## ABOVE INFORMATION TAKEN FROM: http://www.chm.davidson.edu/ChemistryApplets/calorimetry/HeatOFSolutionOfAmmoniumNitrate.html

Related and Resource Websites
Chemistry: The Science in Context http://www2.wwnorton.com/college/chemistry/gilbert/concepts/chapter13/ch13_1.htm
David N. Blauch Calorimetry http://www.chm.davidson.edu/ChemistryApplets/calorimetry/HeatOFSolutionOfAmmoniumNitrate.html
Brigham Young University Virtual ChemLab Community Heat of Solution Lesson http://pulse.pharmacy.arizona.edu/resources/heatofsolution.pdf
Chemistry & Issues in the Environment (Ammonium Nitrate image taken from this website)
http://www.elmhurst.edu/~chm/onlcourse/chm110/chm110.html
Daniel High School Larry Jones Heat of Solution Reactions Lab http://www.sciencebyjones.com/heat_of_solutions.htm
Ammonium nitrate on Wikipedia http://en.wikipedia.org/wiki/Ammonium_nitrate
Wikimedia Commons two dimensional image of Ammonium Nitrate http://commons.wikimedia.org/wiki/Image:Ammonium-nitrate-2D.png
Material Safety Data Sheet on Ammonium Nitrate http://www.jtbaker.com/msds/englishhtml/a6048.htm
The History of Ammonium Nitrate http://web1.caryacademy.org/chemistry/rushin/StudentProjects/CompoundWebSites/2001/AmmoniumNitrate/history.htm

Activity
1. Have students use a graduated cylinder 10 and measure 100 ml of water.

2. Next, have them transfer the water to the styrofoam cup.

3. Record the temperature of the water.

4. Make certain they weigh accurately, between two and three grams of NH4NO3.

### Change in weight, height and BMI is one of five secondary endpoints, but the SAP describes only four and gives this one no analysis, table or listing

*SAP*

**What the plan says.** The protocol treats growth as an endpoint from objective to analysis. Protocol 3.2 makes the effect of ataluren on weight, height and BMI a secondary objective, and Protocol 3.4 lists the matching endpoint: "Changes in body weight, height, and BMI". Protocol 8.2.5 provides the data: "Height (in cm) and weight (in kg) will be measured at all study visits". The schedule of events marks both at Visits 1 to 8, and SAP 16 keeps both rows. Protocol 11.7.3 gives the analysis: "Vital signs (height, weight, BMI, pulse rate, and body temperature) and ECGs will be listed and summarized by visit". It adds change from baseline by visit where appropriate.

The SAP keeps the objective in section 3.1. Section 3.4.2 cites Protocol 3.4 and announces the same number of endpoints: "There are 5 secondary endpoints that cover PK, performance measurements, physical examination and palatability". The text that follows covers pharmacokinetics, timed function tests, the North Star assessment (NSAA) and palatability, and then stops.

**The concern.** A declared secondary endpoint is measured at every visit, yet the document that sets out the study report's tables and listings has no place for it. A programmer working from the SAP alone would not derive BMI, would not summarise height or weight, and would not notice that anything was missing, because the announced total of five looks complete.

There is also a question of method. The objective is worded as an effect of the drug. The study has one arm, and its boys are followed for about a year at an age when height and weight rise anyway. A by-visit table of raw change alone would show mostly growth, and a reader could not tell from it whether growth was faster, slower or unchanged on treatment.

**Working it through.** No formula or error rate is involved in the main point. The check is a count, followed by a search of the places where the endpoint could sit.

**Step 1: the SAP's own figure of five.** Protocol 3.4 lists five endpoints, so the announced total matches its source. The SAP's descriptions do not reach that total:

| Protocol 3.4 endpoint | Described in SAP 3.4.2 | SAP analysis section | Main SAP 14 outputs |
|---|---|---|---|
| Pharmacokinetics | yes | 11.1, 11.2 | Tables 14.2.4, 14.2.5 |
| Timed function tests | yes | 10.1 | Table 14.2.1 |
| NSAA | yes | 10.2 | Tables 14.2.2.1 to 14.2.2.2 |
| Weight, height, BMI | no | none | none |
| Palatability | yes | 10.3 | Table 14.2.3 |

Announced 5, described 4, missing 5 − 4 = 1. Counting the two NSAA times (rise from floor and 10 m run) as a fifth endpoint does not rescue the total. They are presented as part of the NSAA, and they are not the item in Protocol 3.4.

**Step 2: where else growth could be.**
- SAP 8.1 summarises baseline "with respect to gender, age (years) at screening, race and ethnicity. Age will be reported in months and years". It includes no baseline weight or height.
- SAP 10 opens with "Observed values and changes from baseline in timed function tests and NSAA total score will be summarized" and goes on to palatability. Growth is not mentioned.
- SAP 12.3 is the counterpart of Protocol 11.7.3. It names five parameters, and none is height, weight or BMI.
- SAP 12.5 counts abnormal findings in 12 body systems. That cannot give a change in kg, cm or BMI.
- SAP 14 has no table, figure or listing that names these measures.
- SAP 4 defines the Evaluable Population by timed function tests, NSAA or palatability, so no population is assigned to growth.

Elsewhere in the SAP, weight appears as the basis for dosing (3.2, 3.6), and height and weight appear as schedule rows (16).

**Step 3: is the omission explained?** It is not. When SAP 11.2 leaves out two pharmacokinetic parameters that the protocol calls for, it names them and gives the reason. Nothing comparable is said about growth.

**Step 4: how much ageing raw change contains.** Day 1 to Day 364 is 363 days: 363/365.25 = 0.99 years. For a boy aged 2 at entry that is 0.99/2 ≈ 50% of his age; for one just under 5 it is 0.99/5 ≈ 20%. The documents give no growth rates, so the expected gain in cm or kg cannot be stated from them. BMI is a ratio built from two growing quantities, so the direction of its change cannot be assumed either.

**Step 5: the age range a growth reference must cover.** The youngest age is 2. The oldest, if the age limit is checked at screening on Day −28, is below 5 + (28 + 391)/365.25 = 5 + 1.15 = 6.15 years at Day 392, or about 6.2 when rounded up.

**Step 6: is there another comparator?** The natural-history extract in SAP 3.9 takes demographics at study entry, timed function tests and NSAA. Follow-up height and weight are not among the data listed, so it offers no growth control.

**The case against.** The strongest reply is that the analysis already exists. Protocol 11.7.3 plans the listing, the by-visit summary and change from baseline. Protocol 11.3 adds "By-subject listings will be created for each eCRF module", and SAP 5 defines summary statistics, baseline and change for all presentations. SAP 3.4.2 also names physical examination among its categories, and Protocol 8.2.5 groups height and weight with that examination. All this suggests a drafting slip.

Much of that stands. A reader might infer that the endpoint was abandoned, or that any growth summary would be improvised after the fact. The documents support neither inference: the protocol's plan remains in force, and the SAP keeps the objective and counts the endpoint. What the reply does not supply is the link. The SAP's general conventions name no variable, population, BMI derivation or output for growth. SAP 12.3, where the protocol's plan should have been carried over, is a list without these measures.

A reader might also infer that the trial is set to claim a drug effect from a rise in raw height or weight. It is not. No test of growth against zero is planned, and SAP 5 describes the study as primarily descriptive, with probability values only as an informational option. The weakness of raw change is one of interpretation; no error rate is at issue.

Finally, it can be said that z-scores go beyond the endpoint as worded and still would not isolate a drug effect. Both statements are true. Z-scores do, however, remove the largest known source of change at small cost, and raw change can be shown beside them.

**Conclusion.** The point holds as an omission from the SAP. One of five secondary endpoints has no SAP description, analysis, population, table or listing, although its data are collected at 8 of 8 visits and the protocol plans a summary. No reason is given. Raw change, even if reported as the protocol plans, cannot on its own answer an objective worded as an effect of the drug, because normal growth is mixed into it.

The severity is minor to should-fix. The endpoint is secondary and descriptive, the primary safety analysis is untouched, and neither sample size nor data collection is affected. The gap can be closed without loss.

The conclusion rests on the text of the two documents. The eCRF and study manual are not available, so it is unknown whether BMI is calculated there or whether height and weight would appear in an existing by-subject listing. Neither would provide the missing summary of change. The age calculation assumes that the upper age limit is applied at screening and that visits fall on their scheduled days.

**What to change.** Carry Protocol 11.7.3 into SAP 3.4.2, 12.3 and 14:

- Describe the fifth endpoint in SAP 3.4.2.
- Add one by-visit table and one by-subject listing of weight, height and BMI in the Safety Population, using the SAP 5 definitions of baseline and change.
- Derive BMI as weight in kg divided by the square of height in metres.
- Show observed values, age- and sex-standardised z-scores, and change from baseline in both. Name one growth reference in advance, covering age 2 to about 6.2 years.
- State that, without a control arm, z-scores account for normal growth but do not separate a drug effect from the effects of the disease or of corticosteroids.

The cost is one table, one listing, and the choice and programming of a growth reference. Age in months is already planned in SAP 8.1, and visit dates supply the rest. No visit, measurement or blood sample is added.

5. Next, they add the NH4NO3 to the water, continually swishing the cup gently, and with constant observation of the temperature until it remains constant for about 15-20 seconds.

6. Have them record this temperature.

7. After the students complete all data collection for this experiment, make sure they fill in the information into the Data Table below.

 Data Table Mass of 75.0 mL of water Mass of NH4NO3 Initial temperature of water Final temperature of solution Temperature change

Closure
Have students answer the following questions so what they learned throughout the experiment can be synthesized.

1. Is the dissolution of the NH4NO3 in water an exothermic or endothermic process?

2. Assuming 1 mL of water has a mass of 1 gram and the specific heat of the dilute solution is the same as water, calculate the number of joules involved in the dissolution of the NH4NO3. (use actual mass of H2O)

# of joules = 75 g  x  temperature change  x  4.185 J/gºC

3. Record your answer:  NH4NO3 ______________ J

4. How many moles of each substance were dissolved?

# of moles  =   grams dissolved
Molar mass
NH4NO3        _____________ mole

5. Calculate the number of joules that would be involved if one mole of the substance were dissolved in water.

# of  J   =     # of  J (see question 2 above)
mole            # of moles  (see question 3 above)

6. If you have time, repeat the experiment with NaOH instead of NH4NO3. You will need a new Data Table.

7. Compare the results of the two experiments.

8. Ask students questions about the experiments which demonstrate their comprehension of the material.  Ask them for feedback.

Homework
If students did not finish the questions listed in the closure, you may have them do so for homework.

Embedded Assessment
Successful completion of the lab exercise and write up will demonstrate understanding.

 PULSE is a project of the Community Outreach and Education Program of the Southwest Environmental Health Sciences Center and is funded by: an NIH/NCRR award #16260-01A1 The Community Outreach and Education Program is part of the Southwest Environmental Health Sciences Center: an NIEHS Award Supported by NIEHS grant # ES06694